The government has concluded its first round of briefings and consultations with stakeholders on the long-awaited formation of the Independent Police Complaints and Misconduct Commission (IPCMC).
This followed the tabling of the IPCMC Bill 2019 in Parliament last month.
According to de facto Law Minister Liew Vui Keong, the most recent session was held yesterday, which is believed to involve government and opposition lawmakers and police personnel.
In a statement, Liew said several issues were highlighted yesterday, including on the terms of appointment for the IPCMC commissioner and the commission’s gender representation, the welfare of police officers, as well as custodial deaths.
“Liew Vui Keong is honoured with the active participation of civil organisations and opposition and government members of parliament.
“Even so, it is regretted that several MPs did not attend, even though they were invited,” the minister in the Prime Minister’s Department said.
He, however, did not name the absentees.
Liew nonetheless stated that the government would continue to take into account stakeholder feedback over the Bill.
Issues highlighted yesterday were:
- Use of the name ‘Independent Police Complaints of Misconduct Commission (IPCMC)’;
- The welfare of police officers;
- Interpretation of complaints, misconduct, and authorities;
- Representation of IPCMC's disciplinary, function, and regulatory authority;
- Terms of appointment for the IPCMC commissioner;
- Potential overlap of jurisdictions between IPCMC and other agencies such as the Human Rights Commission of Malaysia (Suhakam);
- Engagement with police and the public;
- Custodial deaths; and
- Gender equality in appointments to the commission.
The Aug 6 session, meanwhile, involved civil groups including - Suara Rakyat Malaysia (Suaram), Citizens Against Enforced Disappearances (Caged), Lawyers for Liberty, Human Rights Watch, Malaysian Centre for Constitutionalism and Human Rights (MCCHR), Association of Women Lawyers (AWL), Women’s Aid Organisation (WAO), Amnesty International, as well as Tenaganita.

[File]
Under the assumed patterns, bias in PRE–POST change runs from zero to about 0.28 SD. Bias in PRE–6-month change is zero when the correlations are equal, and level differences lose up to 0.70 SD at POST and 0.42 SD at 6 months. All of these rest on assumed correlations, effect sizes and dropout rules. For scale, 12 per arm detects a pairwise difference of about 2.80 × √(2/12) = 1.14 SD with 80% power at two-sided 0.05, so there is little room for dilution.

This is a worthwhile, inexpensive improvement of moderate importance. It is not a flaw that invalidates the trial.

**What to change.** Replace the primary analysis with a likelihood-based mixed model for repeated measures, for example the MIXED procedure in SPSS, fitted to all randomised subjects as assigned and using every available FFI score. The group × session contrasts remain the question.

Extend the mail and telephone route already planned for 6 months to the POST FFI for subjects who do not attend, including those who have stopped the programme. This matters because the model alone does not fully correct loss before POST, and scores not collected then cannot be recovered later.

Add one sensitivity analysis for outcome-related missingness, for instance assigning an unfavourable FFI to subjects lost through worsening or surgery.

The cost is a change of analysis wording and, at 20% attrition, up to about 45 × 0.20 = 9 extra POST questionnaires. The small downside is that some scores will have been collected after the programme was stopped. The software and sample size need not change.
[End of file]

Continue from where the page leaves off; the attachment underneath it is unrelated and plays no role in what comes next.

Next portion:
Following the first consultation session on Aug 6, Liew stated that the bill is still subject to change following feedback from all parties.
During which, Liew acknowledged concerns had been raised over the need to remove the prime minister’s power to appoint commissioners.
Civil groups also suggested that the scope of misconduct under IPCMC be extended beyond that which happens within police stations to cover all police operations regardless of location.
The Home Ministry, Attorney-General’s Chambers, Malaysian Bar Council, and former members of the 2005 Royal Commission to Enhance the Operation and Management of the Royal Malaysian Force were also involved in the first round of engagements.
Liew stated that another engagement session will be held soon involving senior and junior police officers’ associations and the Peninsular, Sabah and Sarawak Police Administrative and Civilian Staff Union.
The processes will be rounded out with a final session with all stakeholders in September.
“The voices of all levels of community, including the police, civil society, opposition and minority groups will be taken into account in ensuring the new law is inclusive, holistic and effective,” he said.
The Pakatan Harapan government had tabled the long-awaited IPCMC Bill 2019 for first reading in the Dewan Rakyat on July 18.
The bill is expected to be tabled for second and third reading in the first week of the next sitting in October.
The tabling of the bill comes 14 years after the 2005 Royal Commission to Enhance the Operation and Management of the Royal Malaysia Police, led by former chief justice Mohamed Dzaiddin Abdullah, recommended the creation of the IPCMC.